For Better Peace of Mind.
A caveat is a form of statutory injunction placed on a piece of real estate effectively tagging that someone has a proprietary interest in the property besides the registered landowner. Lodging a caveat will prevent the registered owner from performing certain actions to do with the property without the caveator’s approval. The most common reason for lodging a caveat is at the point of purchase, ensuring that your interests are protected while you wait for NSW’s Government Land & Property Information to register your ownership in the property,
It’s important that you never lodge a caveat without viable cause. You may consider lodging a caveat if you have an estate or interest in land that you can’t protect by registration. When you sign a contract to purchase a piece of property you gain a “caveatable interest” in that property. This gives you the right to register a caveat with the LPI to protect your interest until title is registered in your name. There are other reason why a person would acquire a “caveatable interest” in a property, including:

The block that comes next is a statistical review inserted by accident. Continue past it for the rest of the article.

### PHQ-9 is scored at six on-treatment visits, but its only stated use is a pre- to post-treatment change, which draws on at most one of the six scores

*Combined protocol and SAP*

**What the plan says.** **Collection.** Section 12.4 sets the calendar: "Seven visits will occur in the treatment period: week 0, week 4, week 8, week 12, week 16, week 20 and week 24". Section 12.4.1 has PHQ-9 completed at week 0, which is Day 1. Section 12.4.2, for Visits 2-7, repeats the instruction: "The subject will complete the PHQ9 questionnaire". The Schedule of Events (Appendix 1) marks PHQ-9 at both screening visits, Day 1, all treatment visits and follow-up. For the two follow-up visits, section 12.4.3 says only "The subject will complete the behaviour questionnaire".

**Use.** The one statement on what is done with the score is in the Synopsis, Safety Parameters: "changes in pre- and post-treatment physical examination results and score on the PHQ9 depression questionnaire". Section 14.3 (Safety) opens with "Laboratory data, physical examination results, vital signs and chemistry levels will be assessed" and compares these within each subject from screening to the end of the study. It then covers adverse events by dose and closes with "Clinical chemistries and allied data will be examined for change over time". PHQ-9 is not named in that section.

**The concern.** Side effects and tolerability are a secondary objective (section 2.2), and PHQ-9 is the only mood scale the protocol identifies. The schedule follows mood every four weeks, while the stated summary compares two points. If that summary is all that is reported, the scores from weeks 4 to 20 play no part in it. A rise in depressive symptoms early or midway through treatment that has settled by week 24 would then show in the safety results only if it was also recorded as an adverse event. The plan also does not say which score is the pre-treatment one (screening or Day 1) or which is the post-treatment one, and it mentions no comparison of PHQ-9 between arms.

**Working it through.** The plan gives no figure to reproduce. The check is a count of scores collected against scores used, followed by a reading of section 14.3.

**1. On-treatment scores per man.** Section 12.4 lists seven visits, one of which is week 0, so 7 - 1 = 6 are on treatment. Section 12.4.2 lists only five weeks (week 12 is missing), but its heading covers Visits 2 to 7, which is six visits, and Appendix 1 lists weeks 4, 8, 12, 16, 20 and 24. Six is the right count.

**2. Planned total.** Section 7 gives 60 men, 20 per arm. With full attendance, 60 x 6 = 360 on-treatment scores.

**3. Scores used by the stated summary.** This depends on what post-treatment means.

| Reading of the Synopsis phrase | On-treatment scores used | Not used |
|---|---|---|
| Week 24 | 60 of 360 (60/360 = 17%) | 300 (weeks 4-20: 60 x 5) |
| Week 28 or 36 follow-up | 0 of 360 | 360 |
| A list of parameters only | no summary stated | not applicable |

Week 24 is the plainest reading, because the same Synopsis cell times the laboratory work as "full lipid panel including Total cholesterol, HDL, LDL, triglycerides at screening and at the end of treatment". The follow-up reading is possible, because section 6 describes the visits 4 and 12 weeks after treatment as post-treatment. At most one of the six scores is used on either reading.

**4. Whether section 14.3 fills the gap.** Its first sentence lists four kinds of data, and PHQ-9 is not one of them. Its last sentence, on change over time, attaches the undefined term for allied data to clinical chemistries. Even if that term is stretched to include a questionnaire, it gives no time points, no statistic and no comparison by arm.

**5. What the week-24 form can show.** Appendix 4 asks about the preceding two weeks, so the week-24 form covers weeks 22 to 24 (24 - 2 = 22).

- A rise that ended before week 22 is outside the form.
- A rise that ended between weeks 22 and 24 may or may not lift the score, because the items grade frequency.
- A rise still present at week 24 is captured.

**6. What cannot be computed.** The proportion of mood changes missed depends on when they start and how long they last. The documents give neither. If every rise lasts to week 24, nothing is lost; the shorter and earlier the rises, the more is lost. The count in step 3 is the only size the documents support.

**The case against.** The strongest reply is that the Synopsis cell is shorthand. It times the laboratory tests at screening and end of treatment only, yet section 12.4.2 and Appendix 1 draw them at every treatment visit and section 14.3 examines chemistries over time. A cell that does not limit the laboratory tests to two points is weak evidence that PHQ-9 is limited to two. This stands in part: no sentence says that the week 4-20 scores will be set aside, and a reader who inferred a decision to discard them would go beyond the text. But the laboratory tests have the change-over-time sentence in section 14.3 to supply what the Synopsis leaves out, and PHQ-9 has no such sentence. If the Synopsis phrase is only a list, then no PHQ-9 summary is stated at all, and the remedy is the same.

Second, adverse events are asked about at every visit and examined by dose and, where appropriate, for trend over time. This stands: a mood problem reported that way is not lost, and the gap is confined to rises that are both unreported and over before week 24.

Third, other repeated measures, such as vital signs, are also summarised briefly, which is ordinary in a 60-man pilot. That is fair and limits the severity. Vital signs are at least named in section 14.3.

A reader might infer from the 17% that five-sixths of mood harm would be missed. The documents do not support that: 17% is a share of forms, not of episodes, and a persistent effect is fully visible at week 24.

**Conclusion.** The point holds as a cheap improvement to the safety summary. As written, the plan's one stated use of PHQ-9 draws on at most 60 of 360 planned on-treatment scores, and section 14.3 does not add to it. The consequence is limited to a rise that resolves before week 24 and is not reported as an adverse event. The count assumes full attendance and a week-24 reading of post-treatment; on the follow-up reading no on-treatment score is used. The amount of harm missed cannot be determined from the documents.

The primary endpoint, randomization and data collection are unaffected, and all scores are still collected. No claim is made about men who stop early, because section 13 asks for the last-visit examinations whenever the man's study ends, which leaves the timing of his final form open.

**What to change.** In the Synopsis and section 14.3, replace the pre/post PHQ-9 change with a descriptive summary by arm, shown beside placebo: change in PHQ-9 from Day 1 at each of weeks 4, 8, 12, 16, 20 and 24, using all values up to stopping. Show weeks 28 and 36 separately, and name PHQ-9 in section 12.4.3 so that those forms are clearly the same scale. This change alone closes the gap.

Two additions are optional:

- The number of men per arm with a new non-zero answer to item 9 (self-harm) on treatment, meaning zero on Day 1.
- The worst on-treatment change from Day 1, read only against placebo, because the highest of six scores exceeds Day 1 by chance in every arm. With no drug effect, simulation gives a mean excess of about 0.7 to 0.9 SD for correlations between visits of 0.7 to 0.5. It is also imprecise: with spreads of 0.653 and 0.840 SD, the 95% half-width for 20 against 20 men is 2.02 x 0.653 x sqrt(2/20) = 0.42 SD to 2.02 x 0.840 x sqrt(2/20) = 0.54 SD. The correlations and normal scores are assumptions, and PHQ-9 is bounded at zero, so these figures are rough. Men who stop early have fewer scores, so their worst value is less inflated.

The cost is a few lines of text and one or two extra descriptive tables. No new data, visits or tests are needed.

When more than one person has signed a contract to purchase the same property. Occasionally two agents will sell the same property to different purchasers by error. The first to lodge a caveat will be awarded priority as purchaser, whereas the other may have a right to some compensation for the inconvenience.
A creditor wanting to prevent the owner from selling or dispensing of the property. A creditor can enter into a written agreement with the vendor of a property permitting the creditor to secure a caveat to secure a loan. Alternatively, the creditor may attain a court order to secure their right to lodge a caveat.
Other rights. There are a number of other instances in which an individual would acquire the right to tag a property with a caveat. It’s best to discuss this with an estate and property lawyer in order to prevent facing indemnity costs.
Any person with a reasonable caveatable interest is entitled to lodge a caveat. However, it is best to employ an experienced conveyancing and estate lawyer to establish that a caveatable interest actually exists. Persons who have lodged caveats over property in which they have no caveatable interest may face indemnity costs even if the caveat is subsequently voluntarily withdrawn.
The caveat process can be difficult to understand. However, the following four points are the crucial starting point for anyone considering the lodgement of a caveat: